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The Fiscal Impact of COVID-19

"As I meet with each agency to review their appropriations requests, I will begin at ZERO. We will add restricted appropriations to that amount, and then examine each and every request before adding it to our base bill that I will file during session. The bill I file will adhere to both constitutional spending limits, as well as my depression-era parents' philosophy of "If you don't have it, you shouldn't spend it."

- Senator Jane Nelson, Senate Finance Committee Chair

The recession caused by COVID-19 is unlike other recessions experienced in our lifetime. The 2008 recession was caused by financial mismanagement and fraud, as was the 1999 dot com bubble. The 2001 recession was due to the 9/11 terrorist attacks. In each recession, the genesis was “man-made”, and the recovery was fairly quick once the underlying cause was removed, usually through economic policy changes. However, this recession does not have a man-made origin, and economic policy changes will only go so far. Until consumer confidence and spending returns, we may be in for a long-term recession. In a state like Texas where we are heavily dependent on sales and use taxes, maintaining consumer confidence should be a priority for policymakers.


14 states are currently projecting big shortfalls in state tax revenues. The following is a projection of the greatest year-over-year reduction in revenues by state. States are hit harder based upon where they get their revenues from. So those hit hardest will be the ones that get their money from restaurant taxes, hotel and occupancy taxes, sales taxes, and taxes on business income for entities that are currently closed.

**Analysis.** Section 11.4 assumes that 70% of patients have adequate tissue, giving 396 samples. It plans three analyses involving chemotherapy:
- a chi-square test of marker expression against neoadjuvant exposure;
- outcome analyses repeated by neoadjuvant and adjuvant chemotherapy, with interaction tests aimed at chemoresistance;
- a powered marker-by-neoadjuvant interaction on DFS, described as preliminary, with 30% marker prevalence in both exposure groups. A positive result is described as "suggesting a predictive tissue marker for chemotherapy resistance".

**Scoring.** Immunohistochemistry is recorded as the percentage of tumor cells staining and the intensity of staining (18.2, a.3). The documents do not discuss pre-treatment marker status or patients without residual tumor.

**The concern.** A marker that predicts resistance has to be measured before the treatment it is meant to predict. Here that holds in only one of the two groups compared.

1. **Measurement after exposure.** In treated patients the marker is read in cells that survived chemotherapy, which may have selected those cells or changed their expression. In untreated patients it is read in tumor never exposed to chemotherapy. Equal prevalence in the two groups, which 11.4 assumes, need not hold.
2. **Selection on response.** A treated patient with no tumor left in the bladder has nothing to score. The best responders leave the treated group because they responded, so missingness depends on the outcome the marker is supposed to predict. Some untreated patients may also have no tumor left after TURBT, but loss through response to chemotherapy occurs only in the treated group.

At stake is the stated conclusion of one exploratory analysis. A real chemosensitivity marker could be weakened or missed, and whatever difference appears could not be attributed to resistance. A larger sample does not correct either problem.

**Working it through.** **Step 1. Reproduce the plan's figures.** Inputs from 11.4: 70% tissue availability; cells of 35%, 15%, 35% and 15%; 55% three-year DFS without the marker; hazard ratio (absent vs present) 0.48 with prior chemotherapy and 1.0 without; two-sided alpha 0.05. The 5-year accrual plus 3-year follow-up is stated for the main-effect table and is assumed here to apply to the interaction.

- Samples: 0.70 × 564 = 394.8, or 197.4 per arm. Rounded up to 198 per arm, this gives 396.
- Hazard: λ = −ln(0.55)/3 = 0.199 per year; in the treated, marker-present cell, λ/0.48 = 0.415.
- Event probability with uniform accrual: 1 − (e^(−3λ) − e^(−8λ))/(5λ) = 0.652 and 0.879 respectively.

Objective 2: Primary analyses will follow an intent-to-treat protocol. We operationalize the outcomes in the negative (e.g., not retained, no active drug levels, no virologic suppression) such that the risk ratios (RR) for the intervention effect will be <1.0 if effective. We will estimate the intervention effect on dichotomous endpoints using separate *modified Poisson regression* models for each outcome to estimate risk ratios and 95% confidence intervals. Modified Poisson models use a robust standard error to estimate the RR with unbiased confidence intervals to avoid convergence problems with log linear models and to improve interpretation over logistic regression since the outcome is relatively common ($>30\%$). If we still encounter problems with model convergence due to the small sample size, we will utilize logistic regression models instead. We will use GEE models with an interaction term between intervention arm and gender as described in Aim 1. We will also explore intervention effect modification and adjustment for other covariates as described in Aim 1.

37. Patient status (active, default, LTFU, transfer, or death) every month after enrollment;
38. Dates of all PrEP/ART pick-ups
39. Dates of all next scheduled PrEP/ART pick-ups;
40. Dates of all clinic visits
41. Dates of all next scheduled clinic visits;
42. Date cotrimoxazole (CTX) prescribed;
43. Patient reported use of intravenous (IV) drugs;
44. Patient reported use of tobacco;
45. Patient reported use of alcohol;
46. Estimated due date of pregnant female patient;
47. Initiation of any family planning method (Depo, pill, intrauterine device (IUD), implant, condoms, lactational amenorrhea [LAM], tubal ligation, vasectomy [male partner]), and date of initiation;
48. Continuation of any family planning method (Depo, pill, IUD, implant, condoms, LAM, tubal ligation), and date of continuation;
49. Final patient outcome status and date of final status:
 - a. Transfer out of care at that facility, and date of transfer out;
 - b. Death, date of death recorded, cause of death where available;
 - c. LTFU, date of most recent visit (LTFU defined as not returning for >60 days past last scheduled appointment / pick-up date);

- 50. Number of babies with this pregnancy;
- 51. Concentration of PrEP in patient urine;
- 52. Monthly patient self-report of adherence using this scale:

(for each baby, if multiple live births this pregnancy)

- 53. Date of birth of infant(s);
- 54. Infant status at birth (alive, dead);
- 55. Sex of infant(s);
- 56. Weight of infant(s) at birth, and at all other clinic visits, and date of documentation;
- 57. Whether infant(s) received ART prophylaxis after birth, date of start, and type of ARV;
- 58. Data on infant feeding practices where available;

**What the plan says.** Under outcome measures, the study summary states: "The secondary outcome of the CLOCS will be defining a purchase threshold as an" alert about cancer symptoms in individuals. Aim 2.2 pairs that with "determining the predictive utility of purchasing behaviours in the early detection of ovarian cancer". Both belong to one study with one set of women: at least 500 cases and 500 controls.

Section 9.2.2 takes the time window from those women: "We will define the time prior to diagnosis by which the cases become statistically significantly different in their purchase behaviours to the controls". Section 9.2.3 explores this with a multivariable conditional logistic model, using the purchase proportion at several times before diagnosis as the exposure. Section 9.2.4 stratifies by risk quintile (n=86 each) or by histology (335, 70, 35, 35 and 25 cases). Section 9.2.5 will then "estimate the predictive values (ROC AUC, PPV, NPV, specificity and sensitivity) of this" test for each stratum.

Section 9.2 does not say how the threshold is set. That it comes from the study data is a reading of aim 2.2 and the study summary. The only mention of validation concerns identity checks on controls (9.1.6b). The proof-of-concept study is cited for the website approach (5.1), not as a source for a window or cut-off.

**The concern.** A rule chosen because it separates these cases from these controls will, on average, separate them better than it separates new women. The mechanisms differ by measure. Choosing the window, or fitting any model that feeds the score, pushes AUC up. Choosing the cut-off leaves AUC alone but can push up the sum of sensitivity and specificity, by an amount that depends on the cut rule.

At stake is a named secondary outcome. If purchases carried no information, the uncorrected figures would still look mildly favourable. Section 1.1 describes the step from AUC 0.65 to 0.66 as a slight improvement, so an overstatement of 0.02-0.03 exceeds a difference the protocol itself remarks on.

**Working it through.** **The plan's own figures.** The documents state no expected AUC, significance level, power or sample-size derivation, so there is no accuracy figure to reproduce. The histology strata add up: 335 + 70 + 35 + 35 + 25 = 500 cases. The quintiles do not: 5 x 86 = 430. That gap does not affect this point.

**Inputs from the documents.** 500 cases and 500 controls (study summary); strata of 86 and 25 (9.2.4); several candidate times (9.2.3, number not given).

MA: -54.2%

MO: -53.4% KS: -51.4% PA: -50.8% MT: -50.3% IL: -43.2% LA: -42.5% AL: -37.5% WV: -35.7% OH: -31.7% AR: -28.0% NH: -27.1% TX: -19.8% NC: -12.5%


Source: Urban Institute.



Groundgame Takeaway:

For organizations and industries doing business in Texas, it will be important to remember that the economic downturn has not only hit your business, but the business of the state in general. The legislature is likely to tap at least a large portion, if not all of, the state's rainy day fund which will top out at around $10 billion by the end of this year. But it won't be enough. There will be significant cuts across all state agencies to provide essential services to citizens.


While the cuts will be dramatic, they also represent an opportunity for potential state contractors. Very likely, the state will attempt to outsource traditionally government-provided services to the private sector and could provide a windfall to businesses ready and willing to fill the gaps.


Contact Salient Strategies for a free consultation on how to put your business in the best position leading into the next legislative session.


Quick Links

https://www.ncsl.org/research/fiscal-policy/coronavirus-covid-19-state-budget-updates-and-revenue-projections637208306.aspx - NCSL has compiled updated revenue estimates for all 50 states. (hint: it’s bad)


https://www.law360.com/tax-authority/articles/1258769/attachments/0 - Moody’s has updated their outlook on tax revenues. (hint: it’s also bad)


https://www.census.gov/retail/marts/www/marts_current.pdf - New data released by the Census Bureau shows that March retail sales dropped 8.7% from February.


https://comptroller.texas.gov/about/media-center/news/2020/200501-sales-tax.php - Texas sales tax revenue drops 9.3% in April 2020 from same month in 2019.


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